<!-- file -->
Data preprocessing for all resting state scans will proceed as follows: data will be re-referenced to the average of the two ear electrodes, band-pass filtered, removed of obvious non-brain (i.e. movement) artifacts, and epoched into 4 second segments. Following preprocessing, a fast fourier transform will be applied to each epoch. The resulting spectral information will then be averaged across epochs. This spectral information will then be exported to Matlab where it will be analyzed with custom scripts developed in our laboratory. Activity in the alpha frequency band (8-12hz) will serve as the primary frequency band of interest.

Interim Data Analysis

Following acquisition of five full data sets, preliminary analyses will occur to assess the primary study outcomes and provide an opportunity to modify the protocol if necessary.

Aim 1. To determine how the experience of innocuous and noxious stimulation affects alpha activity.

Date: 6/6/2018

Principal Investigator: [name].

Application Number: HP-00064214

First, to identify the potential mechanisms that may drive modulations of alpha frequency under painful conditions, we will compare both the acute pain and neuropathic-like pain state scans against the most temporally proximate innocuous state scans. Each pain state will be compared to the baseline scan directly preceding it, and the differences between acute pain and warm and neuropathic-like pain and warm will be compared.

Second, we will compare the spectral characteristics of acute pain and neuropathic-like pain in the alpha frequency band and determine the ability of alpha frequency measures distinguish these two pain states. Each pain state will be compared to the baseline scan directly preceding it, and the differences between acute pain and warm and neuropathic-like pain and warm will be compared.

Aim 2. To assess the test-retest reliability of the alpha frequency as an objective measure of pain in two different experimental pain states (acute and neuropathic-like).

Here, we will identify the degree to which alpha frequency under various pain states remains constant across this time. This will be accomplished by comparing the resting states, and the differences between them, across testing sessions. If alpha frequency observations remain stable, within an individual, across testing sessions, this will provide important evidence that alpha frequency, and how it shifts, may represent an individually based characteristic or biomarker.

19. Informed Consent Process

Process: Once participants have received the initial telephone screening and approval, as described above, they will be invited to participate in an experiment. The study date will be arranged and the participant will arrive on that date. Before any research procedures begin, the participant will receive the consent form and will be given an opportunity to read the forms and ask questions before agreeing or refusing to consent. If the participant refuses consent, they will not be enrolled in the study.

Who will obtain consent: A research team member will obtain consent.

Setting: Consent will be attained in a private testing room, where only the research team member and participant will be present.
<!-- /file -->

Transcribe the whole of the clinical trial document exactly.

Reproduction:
Data preprocessing for all resting state scans will proceed as follows: data will be re-referenced to the average of the two ear electrodes, band-pass filtered, removed of obvious non-brain (i.e. movement) artifacts, and epoched into 4 second segments. Following preprocessing, a fast fourier transform will be applied to each epoch. The resulting spectral information will then be averaged across epochs. This spectral information will then be exported to Matlab where it will be analyzed with custom scripts developed in our laboratory. Activity in the alpha frequency band (8-12hz) will serve as the primary frequency band of interest.

Interim Data Analysis

Following acquisition of five full data sets, preliminary analyses will occur to assess the primary study outcomes and provide an opportunity to modify the protocol if necessary.

Aim 1. To determine how the experience of innocuous and noxious stimulation affects alpha activity.

Date: 6/6/2018

Principal Investigator: [name].

Application Number: HP-00064214

First, to identify the potential mechanisms that may drive modulations of alpha frequency under painful conditions, we will compare both the acute pain and neuropathic-like pain state scans against the most temporally proximate innocuous state scans. Each pain state will be compared to the baseline scan directly preceding it, and the differences between acute pain and warm and neuropathic-like pain and warm will be compared.

Second, we will compare the spectral characteristics of acute pain and neuropathic-like pain in the alpha frequency band and determine the ability of alpha frequency measures distinguish these two pain states. Each pain state will be compared to the baseline scan directly preceding it, and the differences between acute pain and warm and neuropathic-like pain and warm will be compared.

Aim 2. To assess the test-retest reliability of the alpha frequency as an objective measure of pain in two different experimental pain states (acute and neuropathic-like).

Here, we will identify the degree to which alpha frequency under various pain states remains constant across this time. This will be accomplished by comparing the resting states, and the differences between them, across testing sessions. If alpha frequency observations remain stable, within an individual, across testing sessions, this will provide important evidence that alpha frequency, and how it shifts, may represent an individually based characteristic or biomarker.

19. Informed Consent Process

Process: Once participants have received the initial telephone screening and approval, as described above, they will be invited to participate in an experiment. The study date will be arranged and the participant will arrive on that date. Before any research procedures begin, the participant will receive the consent form and will be given an opportunity to read the forms and ask questions before agreeing or refusing to consent. If the participant refuses consent, they will not be enrolled in the study.

Who will obtain consent: A research team member will obtain consent.

Setting: Consent will be attained in a private testing room, where only the research team member and participant will be present.